As it turns out, we had a great time together. We gave them the master and second bedroom upstairs (each with an adjoining bath) and we took the downstairs bedroom. Todd and I enjoyed our time with Leigh and her husband Neville (who are from Houston) and their 13-yr old son, Kyle who was so polite, and thoughtful (he brought some of his favorite gifts to share with the kids here) and a ball of fun. Leigh and I got along wonderfully, and it was a joy to share the week with their family. Neville’s hand was injured in Salinas shortly before he arrived, so he was a little down for the count on some activities, but he was a great sport, taped up the injury, never complained, and it wasn’t until they returned to the States that they discovered he had broken several fingers.

Kyle, preparingfor
the zipline adventure
I raised daughters, so being around adolescent boys is always an interesting experience and a fun treat for me (gosh, they have so much energy!). And much like my time with our part-time Olon neighbors Dan and Kelly’s sons (Thompson and Harris), Kyle and I had a ball!  We played twister, went boogie boarding, watched scary movies, and went zip-lining. We had a lot of fun, but I’m telling you - this ol’ middle-aged body hasn’t had that hard a work out in a long time (hey - try playing twister with knees this age…).  The day they left, I was good for nothing but a day in bed watching DVD’s and napping. 
Leigh kindly brought several goodies on my wish list and also a couple of other items I hadn’t thought of: several reusable/recyclable cloth grocery bags and a pack of assorted greeting cards. I brought a couple of the reusable grocery bags with me when we got here, but I’ve worn them out, and they are invaluable on my shopping expeditions for groceries (much easier to carry the heavier items without worrying about the plastic fundas (bags) breaking, and a lot more convenient to condense the various store bags into one a cloth bag while shopping, and for the bus or taxi ride home. And the greeting cards were truly inspired!  Hell, it’s hard enough just finding envelopes around here, let alone stationary cards.  A while back, I unsuccessfully looked all over Olon and Montanita for a condolence card when our friend Juan died ("Going, Going...Juan"), and ended up improvising one from our computer (sans envelope, and before our printer died in our rental apartment flood).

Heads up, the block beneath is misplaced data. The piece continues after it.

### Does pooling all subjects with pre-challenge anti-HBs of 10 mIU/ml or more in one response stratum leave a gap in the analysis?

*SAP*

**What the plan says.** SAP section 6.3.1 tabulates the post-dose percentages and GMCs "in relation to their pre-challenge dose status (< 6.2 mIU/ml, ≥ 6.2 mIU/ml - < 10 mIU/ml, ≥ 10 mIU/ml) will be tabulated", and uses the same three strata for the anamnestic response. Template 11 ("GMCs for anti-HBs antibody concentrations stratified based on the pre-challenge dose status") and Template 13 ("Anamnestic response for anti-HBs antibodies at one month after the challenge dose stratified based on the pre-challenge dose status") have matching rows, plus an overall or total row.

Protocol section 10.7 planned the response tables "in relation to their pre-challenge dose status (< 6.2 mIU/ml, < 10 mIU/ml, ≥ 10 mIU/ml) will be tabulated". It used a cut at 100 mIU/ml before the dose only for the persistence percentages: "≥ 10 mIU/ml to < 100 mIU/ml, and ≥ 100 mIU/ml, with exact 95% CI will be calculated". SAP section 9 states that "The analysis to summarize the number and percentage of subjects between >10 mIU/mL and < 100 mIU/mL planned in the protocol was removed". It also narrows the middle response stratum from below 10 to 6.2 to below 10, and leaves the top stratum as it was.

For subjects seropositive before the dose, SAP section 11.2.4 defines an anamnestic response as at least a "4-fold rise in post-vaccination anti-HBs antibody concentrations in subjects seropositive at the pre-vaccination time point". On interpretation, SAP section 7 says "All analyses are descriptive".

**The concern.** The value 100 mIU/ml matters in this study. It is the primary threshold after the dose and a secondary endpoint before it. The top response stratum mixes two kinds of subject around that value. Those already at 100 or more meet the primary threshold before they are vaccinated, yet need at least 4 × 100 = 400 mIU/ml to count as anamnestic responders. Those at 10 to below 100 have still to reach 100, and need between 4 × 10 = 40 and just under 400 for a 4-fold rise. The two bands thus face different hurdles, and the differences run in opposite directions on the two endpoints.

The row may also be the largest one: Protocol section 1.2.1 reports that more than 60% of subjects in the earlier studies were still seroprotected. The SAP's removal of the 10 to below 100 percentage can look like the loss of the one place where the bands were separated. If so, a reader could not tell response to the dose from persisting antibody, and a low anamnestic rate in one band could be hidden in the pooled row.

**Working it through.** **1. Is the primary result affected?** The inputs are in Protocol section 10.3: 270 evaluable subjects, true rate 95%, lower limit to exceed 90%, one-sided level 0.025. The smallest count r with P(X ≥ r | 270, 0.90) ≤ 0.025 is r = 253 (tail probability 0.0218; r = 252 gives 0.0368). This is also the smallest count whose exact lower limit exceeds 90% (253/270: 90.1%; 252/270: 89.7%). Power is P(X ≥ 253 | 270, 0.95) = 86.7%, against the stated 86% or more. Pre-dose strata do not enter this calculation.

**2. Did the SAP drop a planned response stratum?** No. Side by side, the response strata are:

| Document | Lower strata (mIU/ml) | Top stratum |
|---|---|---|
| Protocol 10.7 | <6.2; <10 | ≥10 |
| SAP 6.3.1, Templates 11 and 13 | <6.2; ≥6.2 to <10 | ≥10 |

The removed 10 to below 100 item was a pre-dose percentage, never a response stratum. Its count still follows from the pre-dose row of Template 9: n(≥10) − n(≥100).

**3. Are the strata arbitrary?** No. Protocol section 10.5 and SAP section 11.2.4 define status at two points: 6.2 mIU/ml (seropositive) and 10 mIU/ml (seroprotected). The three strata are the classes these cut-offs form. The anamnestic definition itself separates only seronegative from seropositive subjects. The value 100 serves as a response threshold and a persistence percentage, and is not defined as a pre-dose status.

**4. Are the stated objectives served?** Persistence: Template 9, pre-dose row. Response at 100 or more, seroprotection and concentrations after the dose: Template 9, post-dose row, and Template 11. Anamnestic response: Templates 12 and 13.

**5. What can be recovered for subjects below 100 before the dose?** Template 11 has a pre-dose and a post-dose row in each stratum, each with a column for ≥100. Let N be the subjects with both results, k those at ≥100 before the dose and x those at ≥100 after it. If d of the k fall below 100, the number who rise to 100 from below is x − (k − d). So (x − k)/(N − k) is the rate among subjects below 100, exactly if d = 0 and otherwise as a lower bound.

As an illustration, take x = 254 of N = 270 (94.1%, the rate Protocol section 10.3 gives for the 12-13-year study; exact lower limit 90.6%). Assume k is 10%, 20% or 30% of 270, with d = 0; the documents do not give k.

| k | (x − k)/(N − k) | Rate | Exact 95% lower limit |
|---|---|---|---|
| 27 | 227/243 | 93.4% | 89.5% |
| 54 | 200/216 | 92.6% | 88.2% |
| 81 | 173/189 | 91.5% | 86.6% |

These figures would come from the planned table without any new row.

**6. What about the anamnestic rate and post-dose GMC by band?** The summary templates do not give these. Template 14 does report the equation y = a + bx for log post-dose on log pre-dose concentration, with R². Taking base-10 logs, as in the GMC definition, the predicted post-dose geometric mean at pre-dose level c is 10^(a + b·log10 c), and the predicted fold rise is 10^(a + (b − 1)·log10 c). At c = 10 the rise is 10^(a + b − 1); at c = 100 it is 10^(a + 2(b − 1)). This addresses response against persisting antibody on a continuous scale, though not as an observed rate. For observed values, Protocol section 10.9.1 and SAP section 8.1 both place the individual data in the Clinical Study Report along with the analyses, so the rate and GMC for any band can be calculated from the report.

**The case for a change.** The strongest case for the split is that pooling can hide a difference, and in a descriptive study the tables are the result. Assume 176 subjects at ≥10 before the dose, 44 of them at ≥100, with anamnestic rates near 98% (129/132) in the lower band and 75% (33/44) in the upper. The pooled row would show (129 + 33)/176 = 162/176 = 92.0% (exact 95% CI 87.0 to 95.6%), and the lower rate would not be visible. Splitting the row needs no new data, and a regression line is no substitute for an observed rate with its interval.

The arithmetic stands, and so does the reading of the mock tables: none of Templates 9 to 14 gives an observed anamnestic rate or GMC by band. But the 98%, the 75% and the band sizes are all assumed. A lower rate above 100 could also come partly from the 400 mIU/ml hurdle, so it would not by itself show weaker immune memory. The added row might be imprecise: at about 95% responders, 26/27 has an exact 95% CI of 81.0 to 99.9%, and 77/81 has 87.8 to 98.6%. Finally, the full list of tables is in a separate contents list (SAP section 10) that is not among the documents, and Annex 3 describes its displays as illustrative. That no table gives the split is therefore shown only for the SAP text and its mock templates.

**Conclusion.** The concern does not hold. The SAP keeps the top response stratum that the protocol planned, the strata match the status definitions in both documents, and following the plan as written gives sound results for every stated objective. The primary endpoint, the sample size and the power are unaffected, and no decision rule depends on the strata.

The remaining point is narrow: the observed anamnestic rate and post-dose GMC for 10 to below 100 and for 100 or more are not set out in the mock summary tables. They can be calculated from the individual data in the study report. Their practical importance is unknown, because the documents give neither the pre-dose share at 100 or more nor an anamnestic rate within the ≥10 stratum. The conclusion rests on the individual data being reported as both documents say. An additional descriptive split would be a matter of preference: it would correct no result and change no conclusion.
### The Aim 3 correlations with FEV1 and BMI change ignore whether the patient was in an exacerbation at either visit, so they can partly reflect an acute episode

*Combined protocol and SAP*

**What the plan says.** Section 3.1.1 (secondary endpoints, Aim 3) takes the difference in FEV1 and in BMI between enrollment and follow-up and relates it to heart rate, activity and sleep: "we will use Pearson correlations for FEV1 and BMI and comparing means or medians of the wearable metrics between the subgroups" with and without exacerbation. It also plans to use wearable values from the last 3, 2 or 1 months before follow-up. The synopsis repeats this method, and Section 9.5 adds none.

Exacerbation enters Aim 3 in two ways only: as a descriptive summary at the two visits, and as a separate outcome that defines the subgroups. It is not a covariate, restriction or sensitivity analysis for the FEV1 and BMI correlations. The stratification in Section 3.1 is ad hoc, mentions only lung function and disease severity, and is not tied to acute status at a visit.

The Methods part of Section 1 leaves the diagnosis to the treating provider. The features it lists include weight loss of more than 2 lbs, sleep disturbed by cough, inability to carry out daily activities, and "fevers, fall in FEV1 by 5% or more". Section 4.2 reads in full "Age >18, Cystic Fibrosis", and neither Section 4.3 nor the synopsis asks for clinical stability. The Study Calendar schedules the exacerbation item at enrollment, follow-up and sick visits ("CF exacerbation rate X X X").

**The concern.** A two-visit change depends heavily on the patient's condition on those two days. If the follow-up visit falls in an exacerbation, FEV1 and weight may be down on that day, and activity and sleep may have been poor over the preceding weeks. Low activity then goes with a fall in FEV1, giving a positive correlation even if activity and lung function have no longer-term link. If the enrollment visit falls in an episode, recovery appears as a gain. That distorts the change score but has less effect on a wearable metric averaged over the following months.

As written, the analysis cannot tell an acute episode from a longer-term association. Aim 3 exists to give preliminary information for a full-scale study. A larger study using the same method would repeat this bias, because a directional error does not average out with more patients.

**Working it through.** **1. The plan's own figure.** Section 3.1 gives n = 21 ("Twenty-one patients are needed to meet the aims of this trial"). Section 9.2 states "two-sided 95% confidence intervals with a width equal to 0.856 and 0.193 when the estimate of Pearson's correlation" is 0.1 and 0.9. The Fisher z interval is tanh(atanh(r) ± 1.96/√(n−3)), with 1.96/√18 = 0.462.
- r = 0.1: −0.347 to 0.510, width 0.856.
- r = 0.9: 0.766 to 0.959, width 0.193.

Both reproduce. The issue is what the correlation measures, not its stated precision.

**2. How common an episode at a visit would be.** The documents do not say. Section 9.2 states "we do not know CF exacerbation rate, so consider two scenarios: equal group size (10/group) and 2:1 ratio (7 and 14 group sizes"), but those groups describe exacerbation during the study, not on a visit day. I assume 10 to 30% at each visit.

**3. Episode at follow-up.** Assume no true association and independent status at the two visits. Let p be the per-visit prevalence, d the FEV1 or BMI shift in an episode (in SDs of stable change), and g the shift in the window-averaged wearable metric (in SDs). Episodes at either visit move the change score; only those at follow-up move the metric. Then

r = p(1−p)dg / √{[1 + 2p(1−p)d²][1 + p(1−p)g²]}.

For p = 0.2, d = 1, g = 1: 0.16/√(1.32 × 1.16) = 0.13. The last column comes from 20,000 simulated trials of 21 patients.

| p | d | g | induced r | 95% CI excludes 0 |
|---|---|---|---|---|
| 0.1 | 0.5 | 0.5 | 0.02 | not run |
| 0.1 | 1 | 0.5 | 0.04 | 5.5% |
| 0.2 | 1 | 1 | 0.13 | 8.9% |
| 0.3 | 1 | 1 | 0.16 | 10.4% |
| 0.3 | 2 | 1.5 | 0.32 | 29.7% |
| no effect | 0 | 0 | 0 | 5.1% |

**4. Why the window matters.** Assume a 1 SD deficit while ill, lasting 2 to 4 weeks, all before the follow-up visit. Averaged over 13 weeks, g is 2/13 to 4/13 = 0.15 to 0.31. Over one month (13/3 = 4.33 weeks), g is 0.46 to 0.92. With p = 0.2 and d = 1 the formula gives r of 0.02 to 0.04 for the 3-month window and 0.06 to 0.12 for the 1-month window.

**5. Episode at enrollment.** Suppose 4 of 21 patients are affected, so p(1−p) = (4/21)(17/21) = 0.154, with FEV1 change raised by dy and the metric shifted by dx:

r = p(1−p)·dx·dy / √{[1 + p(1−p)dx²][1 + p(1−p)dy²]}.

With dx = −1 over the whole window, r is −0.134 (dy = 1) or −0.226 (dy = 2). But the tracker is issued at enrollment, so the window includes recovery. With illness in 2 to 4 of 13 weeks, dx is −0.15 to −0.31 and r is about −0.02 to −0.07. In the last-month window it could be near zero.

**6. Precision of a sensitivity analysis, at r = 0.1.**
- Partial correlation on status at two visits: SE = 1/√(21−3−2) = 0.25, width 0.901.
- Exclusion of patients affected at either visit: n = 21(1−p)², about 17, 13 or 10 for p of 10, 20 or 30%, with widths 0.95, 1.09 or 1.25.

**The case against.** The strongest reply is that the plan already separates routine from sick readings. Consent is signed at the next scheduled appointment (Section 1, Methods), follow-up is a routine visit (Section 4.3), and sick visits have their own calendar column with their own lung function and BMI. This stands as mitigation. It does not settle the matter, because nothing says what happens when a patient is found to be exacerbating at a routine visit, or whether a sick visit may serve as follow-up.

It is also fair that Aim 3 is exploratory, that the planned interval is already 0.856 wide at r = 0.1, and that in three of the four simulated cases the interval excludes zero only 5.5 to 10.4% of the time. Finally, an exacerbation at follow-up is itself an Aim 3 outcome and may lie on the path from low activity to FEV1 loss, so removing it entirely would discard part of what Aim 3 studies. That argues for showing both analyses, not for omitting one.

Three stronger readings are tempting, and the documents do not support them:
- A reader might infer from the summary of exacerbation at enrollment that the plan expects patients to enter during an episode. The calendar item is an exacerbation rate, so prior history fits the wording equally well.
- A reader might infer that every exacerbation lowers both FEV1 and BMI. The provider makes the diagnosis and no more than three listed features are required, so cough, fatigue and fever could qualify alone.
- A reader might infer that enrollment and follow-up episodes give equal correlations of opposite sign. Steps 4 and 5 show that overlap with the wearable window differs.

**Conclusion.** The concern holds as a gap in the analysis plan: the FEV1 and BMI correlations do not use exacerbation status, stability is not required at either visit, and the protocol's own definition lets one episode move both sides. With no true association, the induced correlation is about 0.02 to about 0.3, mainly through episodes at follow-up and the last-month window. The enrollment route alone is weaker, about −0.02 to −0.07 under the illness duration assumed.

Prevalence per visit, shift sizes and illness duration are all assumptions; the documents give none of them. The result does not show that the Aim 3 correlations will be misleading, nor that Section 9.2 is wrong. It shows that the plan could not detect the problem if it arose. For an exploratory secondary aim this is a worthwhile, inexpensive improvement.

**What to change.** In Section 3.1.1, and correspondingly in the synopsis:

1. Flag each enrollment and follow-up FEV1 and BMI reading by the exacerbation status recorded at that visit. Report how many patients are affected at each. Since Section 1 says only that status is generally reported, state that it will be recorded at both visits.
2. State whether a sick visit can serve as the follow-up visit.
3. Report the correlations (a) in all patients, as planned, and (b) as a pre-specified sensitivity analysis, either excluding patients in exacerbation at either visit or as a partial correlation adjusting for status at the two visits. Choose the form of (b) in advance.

Leigh had a chance to shop for the hammocks she wanted to take back to Houston, and Neville had an opportunity to jam with some local musicians one night at popular restaurant in Montanita.
Warming up before the show
All in all, we had a great time together, and we now share some delightful memories with new friends.

Daisy continues to bring us a great deal of joy, and follows us around where ever Todd and I go. I think she has some herding instincts because it’s more like she’s walking us than the other way around.  A while back I went shopping for dog collar at the only store in Olon that has pet supplies.  I could only see harnesses for dogs. Didn’t know the word for “collar’” and my gesturing included slashing at the harness shoulder bands while saying “sin” (without) and wrapping a nearby leash around my neck (and – now this is really hard to explain….The store owner indicated he understood by wrapping another one around his neck). So there we were when this lady walked in……

Daisy with neighbor kids
Jefferson and Adrianna

*  All bee photos courtesy of visiting guest Terri Ediger

Saturday, May 7, 2011

Glad you Asked

May 6, 2011

I get a lot of emails asking questions about our area, and thought that I would share one that I recently received, since we are frequently asked these questions:

Hi Leigh,
I hope you don’t mind me using your email that I found on expatexchange.com to contact you. I am a regular reader of this forum, and get lots and lots of useful information there. After reading your description of Olon, we’ve got quite interested.